• We know that the shape of the sampling distribution of the mean will be right skewed.
• We know that the shape of the sampling distribution of the mean will be approximately symmetric.
• We can not tell what the shape sampling distribution of the mean will look like.
• The sampling distribution of the mean will have a smaller standard deviation than the population.
• The sampling distribution of the mean will have the same standard deviation as the population.
• The sampling distribution of the mean will have a larger standard deviation than the population.

### Question 24

Question
From census data it is known that the average income of households in Wake County is \$58,500. It is also known that the distribution of household income in Wake County is strongly skewed to the right with a standard deviation of \$14,000. A researcher is going to randomly select a sample of 5 households from Wake County. Which of the following is true? Select all that apply.
• The sampling distribution of the mean will have a smaller standard deviation than the population.
• We know that the shape of the sampling distribution of the mean will be right skewed.
• The sampling distribution of the mean will have a larger standard deviation than the population.
• We can not tell what the shape sampling distribution of the mean will look like.
• We know that the shape of the sampling distribution of the mean will be approximately symmetric.
• The sampling distribution of the mean will have the same standard deviation as the population.

### Question 25

Question
At a large university it is known that 40% of the students live on campus. The director of student life is going to take a random sample of 200 students. What is the probability that more than half of the sampled students live on campus?
• .0019
• .0046
• .0032
• .0095

### Question 26

Question
Consider a normal distribution that has a mean of 0.2 and a standard deviation of 0.04. What value has 1% of this distribution below it? What value has 99% of this distribution below it?
• .107, .293
• .371, .293
• .524, .783
• .107, .524

### Question 27

Question
A political action committee wanted to estimate the proportion of county residents who support a change to the county leash law. They took a random sample of 600county residents and found that the proportion who wanted to change the law was 33% with a margin of error of +/- 4% (with 95% confidence). This implies:
• If we took another sample of 600 residents the sample proportion would definitely be between 29% and 37%.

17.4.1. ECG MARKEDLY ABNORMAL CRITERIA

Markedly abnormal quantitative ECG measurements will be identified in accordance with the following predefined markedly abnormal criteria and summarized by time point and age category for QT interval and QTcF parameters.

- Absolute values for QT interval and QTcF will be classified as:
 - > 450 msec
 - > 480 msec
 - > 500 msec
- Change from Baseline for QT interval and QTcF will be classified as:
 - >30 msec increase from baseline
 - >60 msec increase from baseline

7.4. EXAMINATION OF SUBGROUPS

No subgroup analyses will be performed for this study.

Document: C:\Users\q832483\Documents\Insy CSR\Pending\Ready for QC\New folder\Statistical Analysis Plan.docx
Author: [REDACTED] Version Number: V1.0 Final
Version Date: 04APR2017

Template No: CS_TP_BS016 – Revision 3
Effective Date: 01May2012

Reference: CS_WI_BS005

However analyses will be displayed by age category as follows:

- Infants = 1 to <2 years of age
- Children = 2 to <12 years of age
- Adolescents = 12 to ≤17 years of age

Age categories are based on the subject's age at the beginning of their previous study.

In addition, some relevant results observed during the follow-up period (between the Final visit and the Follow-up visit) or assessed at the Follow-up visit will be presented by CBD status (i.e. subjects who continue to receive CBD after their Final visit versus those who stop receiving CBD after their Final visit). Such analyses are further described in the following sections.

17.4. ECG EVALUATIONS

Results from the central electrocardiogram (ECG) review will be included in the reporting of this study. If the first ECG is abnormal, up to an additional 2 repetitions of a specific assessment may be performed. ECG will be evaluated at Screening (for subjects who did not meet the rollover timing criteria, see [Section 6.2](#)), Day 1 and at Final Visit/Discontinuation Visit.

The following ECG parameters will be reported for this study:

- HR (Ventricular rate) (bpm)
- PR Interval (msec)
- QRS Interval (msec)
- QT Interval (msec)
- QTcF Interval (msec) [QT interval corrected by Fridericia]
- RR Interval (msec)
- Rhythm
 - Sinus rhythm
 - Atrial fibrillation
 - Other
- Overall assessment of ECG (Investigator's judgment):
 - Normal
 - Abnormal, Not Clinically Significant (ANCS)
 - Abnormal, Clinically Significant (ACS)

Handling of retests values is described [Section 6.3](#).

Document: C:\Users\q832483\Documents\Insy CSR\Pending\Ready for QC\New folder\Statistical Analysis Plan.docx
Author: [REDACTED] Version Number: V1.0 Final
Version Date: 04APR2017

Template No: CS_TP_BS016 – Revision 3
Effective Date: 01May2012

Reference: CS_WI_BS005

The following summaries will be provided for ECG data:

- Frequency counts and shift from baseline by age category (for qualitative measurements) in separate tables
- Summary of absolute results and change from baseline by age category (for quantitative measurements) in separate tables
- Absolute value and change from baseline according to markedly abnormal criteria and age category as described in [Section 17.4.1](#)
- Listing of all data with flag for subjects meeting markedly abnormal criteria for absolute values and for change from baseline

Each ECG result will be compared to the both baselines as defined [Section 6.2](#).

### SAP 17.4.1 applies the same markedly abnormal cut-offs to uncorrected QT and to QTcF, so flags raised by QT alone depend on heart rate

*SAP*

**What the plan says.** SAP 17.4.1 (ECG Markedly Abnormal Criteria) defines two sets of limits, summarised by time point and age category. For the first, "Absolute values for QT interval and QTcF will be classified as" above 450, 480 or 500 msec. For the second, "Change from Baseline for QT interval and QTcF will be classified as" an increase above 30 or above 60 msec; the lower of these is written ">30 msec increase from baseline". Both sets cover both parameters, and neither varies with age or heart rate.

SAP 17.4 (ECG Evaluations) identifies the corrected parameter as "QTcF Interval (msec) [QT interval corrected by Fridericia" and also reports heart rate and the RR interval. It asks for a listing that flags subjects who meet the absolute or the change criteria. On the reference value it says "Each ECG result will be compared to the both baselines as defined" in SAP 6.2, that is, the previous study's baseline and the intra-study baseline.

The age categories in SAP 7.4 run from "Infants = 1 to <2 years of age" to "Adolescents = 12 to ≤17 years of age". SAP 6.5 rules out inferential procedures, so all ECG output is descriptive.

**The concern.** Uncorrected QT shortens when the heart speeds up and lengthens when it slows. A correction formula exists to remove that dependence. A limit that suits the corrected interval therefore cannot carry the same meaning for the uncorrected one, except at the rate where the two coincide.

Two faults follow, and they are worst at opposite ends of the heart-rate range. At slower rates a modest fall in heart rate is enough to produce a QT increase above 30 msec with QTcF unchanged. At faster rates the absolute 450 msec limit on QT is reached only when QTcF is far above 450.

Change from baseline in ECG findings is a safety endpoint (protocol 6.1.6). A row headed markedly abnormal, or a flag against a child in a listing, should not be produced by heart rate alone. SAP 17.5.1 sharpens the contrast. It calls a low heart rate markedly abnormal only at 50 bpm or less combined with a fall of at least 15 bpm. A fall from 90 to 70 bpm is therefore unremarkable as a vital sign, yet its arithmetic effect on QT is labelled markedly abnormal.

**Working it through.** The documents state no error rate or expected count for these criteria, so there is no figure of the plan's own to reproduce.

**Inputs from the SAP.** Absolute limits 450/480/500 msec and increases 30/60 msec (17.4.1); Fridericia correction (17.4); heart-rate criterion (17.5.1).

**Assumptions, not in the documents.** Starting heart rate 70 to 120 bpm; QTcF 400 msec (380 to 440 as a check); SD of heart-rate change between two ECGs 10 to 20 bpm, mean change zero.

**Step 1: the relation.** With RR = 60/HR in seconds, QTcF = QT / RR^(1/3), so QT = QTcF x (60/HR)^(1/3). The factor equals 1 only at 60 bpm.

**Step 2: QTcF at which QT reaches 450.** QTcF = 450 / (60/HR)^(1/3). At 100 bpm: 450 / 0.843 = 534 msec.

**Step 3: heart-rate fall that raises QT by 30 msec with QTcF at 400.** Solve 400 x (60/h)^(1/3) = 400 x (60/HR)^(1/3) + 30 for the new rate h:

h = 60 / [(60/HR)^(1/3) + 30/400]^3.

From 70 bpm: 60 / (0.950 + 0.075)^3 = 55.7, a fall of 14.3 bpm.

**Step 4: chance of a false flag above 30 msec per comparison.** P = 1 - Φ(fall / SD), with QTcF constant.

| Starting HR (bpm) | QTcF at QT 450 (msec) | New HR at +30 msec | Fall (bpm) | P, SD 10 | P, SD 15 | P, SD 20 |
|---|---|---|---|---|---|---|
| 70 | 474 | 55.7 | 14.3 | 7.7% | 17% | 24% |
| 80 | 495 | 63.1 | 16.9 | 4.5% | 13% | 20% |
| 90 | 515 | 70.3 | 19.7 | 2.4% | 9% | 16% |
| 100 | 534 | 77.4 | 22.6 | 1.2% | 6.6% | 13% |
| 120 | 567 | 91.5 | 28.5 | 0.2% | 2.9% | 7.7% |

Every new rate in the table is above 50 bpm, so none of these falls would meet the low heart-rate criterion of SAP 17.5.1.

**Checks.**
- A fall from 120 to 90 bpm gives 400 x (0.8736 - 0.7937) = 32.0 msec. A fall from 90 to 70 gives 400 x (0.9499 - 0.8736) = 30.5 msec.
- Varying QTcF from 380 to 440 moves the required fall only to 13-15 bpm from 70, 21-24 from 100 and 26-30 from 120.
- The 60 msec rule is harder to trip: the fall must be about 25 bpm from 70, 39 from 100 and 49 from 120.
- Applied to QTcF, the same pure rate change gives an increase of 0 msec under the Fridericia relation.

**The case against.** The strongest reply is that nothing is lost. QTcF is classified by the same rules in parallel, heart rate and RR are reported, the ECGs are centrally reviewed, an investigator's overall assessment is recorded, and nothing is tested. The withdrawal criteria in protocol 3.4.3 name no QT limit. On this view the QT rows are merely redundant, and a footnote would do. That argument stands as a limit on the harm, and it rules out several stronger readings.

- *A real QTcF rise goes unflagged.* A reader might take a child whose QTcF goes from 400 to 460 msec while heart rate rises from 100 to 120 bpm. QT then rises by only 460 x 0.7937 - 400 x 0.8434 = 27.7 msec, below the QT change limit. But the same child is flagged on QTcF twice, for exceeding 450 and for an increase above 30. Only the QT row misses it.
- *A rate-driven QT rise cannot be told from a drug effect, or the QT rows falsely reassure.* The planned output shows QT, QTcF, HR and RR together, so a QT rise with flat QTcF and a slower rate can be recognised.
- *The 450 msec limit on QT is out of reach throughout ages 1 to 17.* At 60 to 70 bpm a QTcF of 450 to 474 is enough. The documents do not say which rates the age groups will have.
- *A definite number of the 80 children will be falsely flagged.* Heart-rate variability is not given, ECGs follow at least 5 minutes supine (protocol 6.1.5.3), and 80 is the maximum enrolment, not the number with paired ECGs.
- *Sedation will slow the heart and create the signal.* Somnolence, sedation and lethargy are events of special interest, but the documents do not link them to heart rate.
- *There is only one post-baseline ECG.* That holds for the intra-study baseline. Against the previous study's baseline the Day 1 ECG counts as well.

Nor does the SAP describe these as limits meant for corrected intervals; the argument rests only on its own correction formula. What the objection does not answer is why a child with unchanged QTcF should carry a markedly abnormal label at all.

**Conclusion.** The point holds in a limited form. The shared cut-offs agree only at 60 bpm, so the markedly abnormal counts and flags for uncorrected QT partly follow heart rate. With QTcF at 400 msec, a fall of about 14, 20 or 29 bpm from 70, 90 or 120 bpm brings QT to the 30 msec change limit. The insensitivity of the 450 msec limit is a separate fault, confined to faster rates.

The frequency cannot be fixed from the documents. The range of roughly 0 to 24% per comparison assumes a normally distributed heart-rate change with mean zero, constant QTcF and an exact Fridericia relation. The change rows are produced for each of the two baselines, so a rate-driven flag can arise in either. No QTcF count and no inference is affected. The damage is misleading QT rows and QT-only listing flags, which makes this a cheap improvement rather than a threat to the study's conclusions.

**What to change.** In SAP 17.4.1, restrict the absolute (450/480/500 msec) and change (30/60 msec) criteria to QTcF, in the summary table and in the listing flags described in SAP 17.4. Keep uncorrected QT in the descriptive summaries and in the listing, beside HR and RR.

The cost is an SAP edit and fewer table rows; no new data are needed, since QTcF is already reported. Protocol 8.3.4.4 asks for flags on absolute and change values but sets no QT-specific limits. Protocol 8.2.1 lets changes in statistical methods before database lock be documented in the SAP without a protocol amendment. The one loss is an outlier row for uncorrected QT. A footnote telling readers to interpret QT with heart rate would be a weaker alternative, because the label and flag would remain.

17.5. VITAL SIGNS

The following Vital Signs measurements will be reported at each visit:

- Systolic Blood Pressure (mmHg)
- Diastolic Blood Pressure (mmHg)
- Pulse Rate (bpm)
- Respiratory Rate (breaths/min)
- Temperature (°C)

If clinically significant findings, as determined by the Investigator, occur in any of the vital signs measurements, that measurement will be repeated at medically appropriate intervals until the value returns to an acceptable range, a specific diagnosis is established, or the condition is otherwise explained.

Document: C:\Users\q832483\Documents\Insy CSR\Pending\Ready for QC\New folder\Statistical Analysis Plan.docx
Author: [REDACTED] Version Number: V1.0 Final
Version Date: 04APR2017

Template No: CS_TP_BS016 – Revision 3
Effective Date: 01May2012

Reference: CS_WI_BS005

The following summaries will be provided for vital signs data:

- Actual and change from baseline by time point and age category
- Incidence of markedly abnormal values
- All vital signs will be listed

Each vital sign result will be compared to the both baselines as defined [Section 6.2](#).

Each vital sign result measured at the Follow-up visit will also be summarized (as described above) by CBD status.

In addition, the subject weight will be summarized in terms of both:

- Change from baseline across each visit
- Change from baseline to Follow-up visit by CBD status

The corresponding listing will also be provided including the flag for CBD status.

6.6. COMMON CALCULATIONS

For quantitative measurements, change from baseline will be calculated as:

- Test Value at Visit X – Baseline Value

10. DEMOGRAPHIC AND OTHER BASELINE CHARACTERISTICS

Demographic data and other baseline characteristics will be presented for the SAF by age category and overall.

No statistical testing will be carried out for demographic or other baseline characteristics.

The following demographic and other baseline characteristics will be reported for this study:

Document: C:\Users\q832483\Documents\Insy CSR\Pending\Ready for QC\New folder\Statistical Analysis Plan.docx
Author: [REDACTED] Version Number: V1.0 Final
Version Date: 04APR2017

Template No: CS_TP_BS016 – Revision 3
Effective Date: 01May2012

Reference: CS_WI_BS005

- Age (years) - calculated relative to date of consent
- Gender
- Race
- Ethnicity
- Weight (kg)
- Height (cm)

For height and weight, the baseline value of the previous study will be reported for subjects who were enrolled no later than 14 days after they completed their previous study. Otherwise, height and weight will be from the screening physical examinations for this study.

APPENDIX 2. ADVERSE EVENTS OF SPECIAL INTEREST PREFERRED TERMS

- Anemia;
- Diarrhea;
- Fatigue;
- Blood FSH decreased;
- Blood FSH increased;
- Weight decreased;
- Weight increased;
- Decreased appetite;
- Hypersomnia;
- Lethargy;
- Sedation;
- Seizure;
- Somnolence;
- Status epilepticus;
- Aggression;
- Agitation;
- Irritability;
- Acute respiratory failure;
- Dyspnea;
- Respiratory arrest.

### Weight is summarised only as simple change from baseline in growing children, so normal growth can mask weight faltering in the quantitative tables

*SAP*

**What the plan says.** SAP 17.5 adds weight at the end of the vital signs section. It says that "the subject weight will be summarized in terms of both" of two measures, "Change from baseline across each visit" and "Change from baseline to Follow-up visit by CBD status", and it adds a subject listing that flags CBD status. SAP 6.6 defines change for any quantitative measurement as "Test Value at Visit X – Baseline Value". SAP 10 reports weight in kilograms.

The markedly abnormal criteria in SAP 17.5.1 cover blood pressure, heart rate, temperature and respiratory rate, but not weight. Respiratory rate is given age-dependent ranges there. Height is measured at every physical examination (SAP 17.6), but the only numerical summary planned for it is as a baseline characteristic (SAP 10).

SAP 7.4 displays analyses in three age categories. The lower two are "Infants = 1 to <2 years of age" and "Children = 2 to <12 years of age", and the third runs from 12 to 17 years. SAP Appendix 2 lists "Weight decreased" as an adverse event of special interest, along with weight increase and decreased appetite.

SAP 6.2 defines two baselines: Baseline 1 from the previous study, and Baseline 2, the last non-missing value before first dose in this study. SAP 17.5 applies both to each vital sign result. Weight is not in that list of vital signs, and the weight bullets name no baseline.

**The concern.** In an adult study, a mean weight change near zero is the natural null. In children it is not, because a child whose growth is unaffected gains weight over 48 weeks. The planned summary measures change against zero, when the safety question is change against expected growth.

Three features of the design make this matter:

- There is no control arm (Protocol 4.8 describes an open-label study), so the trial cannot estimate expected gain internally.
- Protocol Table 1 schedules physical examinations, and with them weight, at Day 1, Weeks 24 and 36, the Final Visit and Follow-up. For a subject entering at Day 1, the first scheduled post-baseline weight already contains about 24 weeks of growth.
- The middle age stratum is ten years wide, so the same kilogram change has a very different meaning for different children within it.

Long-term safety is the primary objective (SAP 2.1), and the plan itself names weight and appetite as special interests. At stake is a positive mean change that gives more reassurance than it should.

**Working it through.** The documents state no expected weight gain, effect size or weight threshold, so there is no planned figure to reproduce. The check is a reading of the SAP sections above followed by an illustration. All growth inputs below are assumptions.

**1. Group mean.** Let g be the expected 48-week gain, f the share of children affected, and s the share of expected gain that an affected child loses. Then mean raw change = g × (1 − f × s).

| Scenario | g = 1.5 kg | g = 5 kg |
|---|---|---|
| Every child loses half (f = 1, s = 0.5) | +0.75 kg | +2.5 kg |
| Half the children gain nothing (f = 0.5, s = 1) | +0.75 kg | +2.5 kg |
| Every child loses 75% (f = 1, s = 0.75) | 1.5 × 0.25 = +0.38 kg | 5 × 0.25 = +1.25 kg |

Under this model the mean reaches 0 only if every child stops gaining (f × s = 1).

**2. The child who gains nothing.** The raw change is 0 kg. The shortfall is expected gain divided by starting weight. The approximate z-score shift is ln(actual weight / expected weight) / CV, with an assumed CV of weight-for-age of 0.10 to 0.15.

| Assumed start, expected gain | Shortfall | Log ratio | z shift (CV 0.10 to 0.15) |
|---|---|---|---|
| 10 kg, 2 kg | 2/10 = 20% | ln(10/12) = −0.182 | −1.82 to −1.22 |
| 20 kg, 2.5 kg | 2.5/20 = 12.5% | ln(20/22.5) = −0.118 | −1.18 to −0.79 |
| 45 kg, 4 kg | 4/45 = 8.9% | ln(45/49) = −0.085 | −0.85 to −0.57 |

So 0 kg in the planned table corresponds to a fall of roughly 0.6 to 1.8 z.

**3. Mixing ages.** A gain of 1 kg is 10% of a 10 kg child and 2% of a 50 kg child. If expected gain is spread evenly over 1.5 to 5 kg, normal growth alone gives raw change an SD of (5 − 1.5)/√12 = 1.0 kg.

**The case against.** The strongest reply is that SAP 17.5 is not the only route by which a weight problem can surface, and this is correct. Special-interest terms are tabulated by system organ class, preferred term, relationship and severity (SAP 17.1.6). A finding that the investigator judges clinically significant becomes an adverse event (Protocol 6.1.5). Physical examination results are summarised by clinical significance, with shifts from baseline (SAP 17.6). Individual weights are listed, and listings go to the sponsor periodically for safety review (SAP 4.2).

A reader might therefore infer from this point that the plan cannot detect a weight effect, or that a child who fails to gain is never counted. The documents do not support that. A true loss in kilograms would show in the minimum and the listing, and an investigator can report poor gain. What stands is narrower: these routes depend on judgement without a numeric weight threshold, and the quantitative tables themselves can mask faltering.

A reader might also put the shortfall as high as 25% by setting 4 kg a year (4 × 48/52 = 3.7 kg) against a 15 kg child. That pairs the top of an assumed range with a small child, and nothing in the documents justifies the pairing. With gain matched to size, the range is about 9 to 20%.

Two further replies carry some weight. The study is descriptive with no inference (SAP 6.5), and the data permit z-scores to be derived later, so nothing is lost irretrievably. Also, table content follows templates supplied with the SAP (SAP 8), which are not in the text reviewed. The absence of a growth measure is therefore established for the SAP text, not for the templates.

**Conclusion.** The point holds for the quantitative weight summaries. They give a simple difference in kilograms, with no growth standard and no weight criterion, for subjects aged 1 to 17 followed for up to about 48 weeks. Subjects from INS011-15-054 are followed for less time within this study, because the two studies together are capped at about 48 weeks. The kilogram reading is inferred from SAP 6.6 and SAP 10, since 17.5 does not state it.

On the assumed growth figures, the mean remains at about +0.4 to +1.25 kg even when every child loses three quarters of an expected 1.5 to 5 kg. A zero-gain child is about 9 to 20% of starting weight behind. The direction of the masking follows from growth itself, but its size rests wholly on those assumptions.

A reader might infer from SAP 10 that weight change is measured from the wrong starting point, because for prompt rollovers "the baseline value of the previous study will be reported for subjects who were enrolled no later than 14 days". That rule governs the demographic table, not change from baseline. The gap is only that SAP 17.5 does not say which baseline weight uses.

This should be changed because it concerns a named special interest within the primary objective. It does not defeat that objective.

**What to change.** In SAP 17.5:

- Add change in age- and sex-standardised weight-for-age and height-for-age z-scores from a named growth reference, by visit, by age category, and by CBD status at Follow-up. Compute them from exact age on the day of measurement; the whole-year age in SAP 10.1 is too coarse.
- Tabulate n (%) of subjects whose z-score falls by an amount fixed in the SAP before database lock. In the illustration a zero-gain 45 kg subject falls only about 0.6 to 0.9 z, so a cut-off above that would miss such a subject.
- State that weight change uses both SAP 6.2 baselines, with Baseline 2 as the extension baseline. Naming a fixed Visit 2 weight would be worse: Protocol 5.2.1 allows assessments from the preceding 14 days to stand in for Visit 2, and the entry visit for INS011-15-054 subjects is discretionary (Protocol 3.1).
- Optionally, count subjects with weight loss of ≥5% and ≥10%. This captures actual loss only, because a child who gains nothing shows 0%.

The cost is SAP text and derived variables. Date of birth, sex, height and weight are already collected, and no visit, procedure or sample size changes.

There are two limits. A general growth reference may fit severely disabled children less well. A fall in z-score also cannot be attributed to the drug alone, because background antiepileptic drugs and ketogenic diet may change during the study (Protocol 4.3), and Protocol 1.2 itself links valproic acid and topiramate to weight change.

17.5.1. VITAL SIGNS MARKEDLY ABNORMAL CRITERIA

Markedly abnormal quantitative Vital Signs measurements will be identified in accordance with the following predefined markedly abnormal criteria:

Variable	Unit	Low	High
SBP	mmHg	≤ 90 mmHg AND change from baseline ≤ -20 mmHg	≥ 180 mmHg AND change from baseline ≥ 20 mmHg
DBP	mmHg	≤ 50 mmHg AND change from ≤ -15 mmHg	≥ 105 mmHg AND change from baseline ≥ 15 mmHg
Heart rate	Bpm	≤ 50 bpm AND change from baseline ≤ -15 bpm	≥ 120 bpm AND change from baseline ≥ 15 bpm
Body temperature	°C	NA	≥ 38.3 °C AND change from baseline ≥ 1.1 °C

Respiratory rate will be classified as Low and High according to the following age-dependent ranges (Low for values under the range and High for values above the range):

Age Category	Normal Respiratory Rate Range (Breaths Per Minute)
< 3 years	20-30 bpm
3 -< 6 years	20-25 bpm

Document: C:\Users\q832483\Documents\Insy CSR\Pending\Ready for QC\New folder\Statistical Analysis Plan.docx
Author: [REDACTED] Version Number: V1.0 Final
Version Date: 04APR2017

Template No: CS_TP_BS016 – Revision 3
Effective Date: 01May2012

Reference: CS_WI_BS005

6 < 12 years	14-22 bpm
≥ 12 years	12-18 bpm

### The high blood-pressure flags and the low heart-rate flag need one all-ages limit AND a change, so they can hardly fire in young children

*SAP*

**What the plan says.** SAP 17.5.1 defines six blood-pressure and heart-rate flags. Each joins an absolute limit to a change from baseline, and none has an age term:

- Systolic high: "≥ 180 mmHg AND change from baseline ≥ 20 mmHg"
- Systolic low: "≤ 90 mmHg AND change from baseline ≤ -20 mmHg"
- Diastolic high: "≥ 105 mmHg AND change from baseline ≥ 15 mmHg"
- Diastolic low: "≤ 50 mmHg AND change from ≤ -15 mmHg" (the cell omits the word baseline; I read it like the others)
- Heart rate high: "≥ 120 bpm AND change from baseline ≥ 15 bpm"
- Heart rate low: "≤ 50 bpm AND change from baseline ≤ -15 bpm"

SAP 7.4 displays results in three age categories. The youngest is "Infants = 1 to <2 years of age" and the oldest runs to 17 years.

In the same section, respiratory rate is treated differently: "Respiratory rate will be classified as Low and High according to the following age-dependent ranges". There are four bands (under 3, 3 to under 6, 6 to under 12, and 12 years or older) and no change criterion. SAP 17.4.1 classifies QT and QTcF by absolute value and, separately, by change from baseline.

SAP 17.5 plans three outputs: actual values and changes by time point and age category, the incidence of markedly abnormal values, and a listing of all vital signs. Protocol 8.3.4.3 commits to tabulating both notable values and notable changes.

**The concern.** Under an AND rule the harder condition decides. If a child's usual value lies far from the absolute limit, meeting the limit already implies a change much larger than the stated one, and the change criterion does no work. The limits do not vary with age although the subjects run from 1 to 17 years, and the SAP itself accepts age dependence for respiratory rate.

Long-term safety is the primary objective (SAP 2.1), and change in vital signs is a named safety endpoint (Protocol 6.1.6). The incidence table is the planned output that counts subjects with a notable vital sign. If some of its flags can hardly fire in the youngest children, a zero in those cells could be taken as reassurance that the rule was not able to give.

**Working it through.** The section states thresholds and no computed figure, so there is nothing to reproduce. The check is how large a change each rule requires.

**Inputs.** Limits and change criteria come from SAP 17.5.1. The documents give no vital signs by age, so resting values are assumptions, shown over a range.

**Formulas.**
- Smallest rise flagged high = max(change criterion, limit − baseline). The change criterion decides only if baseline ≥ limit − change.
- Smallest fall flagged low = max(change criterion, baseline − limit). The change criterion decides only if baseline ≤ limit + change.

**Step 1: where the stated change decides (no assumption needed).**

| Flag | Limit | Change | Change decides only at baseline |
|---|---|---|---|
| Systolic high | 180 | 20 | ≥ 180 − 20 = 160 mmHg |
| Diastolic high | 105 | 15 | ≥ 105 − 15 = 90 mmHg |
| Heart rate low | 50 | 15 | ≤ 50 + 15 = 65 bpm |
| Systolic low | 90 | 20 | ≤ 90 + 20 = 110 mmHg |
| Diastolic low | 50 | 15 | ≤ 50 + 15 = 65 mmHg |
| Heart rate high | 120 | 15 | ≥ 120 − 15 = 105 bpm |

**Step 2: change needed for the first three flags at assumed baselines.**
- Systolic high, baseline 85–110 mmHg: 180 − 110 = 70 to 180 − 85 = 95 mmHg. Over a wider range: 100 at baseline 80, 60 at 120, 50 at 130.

• If we take many other samples from this population 95% of them will have a sample proportion that is between 29% and 37%.
• We can not conclude anything about the population parameter since this is only a sample.
• We believe that the true proportion of county residents who want the law changed is between 29% and 37%.
• There is a 95% chance that the true parameter is 33%.

### Question 28

Question
The director of human resources at a large corporation takes a random sample of 97 employees. From his sample, he finds that the proportion of their employees that have children is 0.85. What is the standard error of the proportion in this situation?
• .036
• .025
• .064
• .082

### Question 29

Question
A sample of 900 college freshmen were randomly selected for a national survey. Among the survey participants, 372 students were pursuing liberal arts degrees. The sample proportion is 0.413. What is the margin of error for a 98% confidence interval for this sample? What is the lower endpoint for the 98% confidence interval?
• .038, .375
• .024, .683
• .493, 1.36
• .21, .394

### Question 30

Question
In a certain city, there are 1 million homes. As part of an environmental status survey, it was desired to estimate the proportion of homes in this city which contain lead based paints. A simple random sample of 150 households revealed that 49 homes had lead based paints in at least one room. What is the sample proportion?
• .327
• .425
• .173
• 1.29

### Question 31

Question
In which of the following scenarios would it be appropriate to construct a 95% confidence interval for the parameter of interest?
• A state safety official wants to estimate the proportion of licensed cars in NC that have worn tires. He randomly selects 5 mechanic shops and he looks at the first 100 car records he finds to see what work was done. He finds that 45% of them have worn tires.
• A state congressman wants to know the proportion of NC voters who support higher taxes to pay for state parks. He randomly selects 200 voters, and he asks them if they support higher taxes for state parks. 15% of the selected voters supported the higher taxes.
• A police officer wants to know the proportion of licensed drivers who have had a speeding ticket within the last five years. He randomly selects 30 drivers from a database of all licensed drivers, and checks their records. He finds that 30% of the people had speeding tickets within the last five years.
• A politician wants to know the proportion of registered women voters that are registered with the Democratic Party. He looks at voter registration, randomly selects 100 women, and sees that 56% of women are registered with the Democratic Party.